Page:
The Boss

I’ve decided to enter a short story competition, and this is my first attempt at the beginning of the story. What do you think? Honest opinions welcomed…

The Boss

The first time Matt slammed Annie’s head into the wall he said it was an accident. He was going to punch the wall, he said, but her head had got in the way. It was her fault, naturally. It always was. The second time was harder for him to deny. They’d been having breakfast in the conservatory on what she remembered to be a hot and sticky summer’s day. He’d asked about her male colleague, Sam, who he’d met at a work function the previous evening. Had they ever been alone together, he’d wanted to know.

She should have said no but she told him the truth; that of course they had on the odd occasion, travelling to meetings and so forth. It was the wrong answer. She spent that night in A&E with a split lip, black eye and bruised collarbone. He’d been treated for scratches where his hand had made contact with the glass of the conservatory. They knew, the hospital staff, it was obvious. But though they pleaded with their eyes for her to tell the truth she knew the consequences of doing so were far more dangerous than even they realised. And so she stayed silent.

It hadn’t always been like this, of course. When they met at Matt’s university’s graduation ball five years ago he’d bewitched her. Six foot two with gladiatorial stature and eyes the colour of swimming pools he’d not only been her type, he’d been her Adonis. Annie hadn’t thought it possible such a man could exist; as it turned out, he didn’t. When she looked at him now she saw not infinite possibility in his azure eyes, but infinite cruelty – how had she not seen it before?

He was an excellent liar – that much became apparent early on in their relationship, when she started to find the receipts in his jacket pockets, the clichéd lipstick on his collar. She should have left him then, of course, but she was pregnant with Jack. How could she have left? Her parents were dead, she had no savings to her name – he’d made sure everything was in his name. So instead she stayed, played the role of the oblivious wife perfectly. He never suspected a thing.

If there was any solace it was that he didn’t lay a finger on their son. The beatings lessened in severity during the pregnancy, and he was careful not to punch her near her stomach. He may have been a soulless man, but even he knew harming his unborn child was going too far. Instead he slapped her face, burned her legs with cigarettes, just enough to keep her in line, to show her who was boss – oblivious to the fact she would soon show him that it was her.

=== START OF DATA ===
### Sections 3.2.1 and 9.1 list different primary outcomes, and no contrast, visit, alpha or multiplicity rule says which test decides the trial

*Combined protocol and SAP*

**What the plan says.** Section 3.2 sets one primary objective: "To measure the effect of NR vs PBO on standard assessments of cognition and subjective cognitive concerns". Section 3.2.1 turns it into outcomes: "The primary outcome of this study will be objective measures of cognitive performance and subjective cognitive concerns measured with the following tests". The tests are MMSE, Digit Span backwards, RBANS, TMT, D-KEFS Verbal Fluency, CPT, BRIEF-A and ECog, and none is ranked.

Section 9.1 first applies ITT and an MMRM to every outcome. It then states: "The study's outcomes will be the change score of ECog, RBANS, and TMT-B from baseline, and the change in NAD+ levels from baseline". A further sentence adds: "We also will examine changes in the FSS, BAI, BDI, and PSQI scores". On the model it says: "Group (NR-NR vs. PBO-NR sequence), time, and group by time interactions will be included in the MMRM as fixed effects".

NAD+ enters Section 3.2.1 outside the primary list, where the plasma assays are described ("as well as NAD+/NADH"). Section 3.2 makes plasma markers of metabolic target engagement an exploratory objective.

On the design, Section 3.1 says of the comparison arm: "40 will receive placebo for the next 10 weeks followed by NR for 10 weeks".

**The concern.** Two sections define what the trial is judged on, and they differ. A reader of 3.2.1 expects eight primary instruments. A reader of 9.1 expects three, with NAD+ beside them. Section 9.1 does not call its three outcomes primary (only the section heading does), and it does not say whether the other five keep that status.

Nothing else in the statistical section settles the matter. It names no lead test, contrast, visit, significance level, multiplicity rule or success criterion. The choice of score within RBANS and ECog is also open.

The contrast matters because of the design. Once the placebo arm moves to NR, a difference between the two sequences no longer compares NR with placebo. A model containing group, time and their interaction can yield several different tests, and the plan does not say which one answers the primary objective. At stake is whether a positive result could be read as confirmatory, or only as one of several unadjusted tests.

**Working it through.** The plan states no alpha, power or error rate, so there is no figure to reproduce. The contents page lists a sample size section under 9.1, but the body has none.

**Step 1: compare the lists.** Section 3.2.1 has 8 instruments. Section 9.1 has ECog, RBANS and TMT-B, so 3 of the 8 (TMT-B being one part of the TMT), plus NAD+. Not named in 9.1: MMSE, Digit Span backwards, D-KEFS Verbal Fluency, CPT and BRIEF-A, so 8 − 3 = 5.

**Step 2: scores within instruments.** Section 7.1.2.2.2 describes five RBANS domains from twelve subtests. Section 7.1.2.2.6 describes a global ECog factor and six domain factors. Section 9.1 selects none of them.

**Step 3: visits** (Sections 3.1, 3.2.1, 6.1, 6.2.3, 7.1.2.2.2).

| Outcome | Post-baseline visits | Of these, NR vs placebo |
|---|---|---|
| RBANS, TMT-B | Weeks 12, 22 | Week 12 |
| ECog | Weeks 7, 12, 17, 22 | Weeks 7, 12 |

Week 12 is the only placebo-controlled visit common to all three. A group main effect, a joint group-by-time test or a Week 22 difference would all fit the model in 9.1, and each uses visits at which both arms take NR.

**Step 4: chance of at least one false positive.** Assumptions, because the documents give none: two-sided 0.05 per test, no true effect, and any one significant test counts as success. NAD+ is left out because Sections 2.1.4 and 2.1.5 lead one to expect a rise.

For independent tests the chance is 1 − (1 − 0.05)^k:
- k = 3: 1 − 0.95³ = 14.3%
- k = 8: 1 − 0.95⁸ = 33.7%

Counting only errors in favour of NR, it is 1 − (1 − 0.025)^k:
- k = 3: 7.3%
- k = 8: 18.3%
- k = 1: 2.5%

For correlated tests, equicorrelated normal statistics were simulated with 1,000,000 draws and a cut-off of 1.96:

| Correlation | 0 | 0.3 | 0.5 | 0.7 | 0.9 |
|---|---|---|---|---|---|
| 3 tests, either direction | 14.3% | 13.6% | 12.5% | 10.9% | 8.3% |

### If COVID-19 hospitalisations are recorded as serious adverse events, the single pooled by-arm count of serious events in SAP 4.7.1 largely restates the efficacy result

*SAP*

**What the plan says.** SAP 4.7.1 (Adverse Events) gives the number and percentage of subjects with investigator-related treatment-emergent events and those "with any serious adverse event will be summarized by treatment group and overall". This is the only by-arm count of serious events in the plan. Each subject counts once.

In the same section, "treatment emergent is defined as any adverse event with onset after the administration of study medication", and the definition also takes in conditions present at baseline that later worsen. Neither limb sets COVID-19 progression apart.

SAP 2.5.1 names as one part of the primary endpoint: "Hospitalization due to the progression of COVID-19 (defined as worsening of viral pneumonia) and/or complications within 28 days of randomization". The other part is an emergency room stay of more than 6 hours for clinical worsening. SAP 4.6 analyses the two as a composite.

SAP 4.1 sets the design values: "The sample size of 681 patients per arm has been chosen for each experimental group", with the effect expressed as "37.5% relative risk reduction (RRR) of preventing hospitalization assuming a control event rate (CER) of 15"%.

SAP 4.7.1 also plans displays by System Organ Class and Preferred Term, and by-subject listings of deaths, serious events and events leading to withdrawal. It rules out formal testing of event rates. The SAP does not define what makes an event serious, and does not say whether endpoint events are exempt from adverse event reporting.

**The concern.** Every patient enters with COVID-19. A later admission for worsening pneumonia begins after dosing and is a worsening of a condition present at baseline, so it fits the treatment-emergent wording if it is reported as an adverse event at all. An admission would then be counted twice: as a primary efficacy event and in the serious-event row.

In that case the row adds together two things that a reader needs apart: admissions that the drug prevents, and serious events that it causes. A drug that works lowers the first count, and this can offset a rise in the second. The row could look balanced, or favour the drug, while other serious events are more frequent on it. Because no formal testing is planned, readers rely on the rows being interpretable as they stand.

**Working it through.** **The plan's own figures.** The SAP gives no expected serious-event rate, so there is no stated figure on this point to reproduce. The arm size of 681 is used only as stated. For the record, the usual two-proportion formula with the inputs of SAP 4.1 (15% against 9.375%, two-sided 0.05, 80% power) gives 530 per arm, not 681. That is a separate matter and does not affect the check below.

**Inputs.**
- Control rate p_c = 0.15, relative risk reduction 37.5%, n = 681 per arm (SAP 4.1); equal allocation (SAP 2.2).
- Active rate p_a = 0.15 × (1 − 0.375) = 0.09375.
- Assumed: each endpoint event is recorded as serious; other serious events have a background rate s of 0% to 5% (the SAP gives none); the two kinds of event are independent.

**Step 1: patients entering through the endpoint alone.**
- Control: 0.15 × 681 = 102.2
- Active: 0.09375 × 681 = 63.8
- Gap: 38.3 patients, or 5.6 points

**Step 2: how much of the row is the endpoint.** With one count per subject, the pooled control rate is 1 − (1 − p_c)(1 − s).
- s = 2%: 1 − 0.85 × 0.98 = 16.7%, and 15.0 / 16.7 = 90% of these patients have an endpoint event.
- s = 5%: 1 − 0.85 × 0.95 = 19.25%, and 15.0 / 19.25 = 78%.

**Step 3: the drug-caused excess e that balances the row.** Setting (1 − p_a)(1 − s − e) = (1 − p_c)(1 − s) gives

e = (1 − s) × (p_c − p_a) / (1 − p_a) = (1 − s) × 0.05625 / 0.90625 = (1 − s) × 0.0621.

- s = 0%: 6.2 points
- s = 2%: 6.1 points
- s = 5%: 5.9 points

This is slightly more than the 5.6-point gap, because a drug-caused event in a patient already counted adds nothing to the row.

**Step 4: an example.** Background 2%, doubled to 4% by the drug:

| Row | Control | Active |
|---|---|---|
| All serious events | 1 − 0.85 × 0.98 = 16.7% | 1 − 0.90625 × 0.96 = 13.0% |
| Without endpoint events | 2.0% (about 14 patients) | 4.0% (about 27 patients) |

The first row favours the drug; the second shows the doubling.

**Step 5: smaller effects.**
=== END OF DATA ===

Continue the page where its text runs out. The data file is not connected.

Beauty Queen

Blankly she stares through mascaraed eyes, a soulless being with a painted face. For hours a tumultuous swarm of activity has ebbed and flowed around her. It is only now, with moments to spare, that the hurricane winds gather pace. Faceless fingers tug her hair into a style that defies both gravity and reason. Yet more tend to her nails, pinch her cheeks, tweeze her brows. Quietly she sits in the eye of the storm; watching, waiting.

From behind the chair upon which she is borne aloft a camera clicks. She smells the cloying odour of stale alcohol before she sees the photographer’s face in the mirror. Sweat oozes from his forehead like ectoplasm, sticky and wet. His lips purse, he blows a kiss at her then laughs, spittle forming at the corners of his mouth. She does not respond, merely looks away.

Her rosebud lips are painted pink, a final wash of blusher applied to the apples of her cheeks. She steps down from the chair. Her vantage point lost, she feels her diminutive stature acutely. The layers of cream and pink tulle on her princess cut dress are adjusted. Her feet are prised into crystal slippers; replicas of Cinderella’s, or so they told her. A cloud of perfume and hairspray shrouds her, stinging her eyes and throat like nettles. Now she is unrecognisable even to herself, she is ready.

The curtains pull back and she steps onto the runway, drawing collective gasps. “Isn’t she beautiful?” “What a darling little thing.” “Only five years old, you say? Well I never.” “Adorable.”

In the glare of the studio lights nobody notices the single tear that slides unbidden down her painted face, dropping from her chin into obscurity.

This gorgeous little girl was at a centre for disabled children that I visited in southern India. She’s quite the opposite of the girl in my story – naturally beautiful and enjoying her childhood, just as she should be.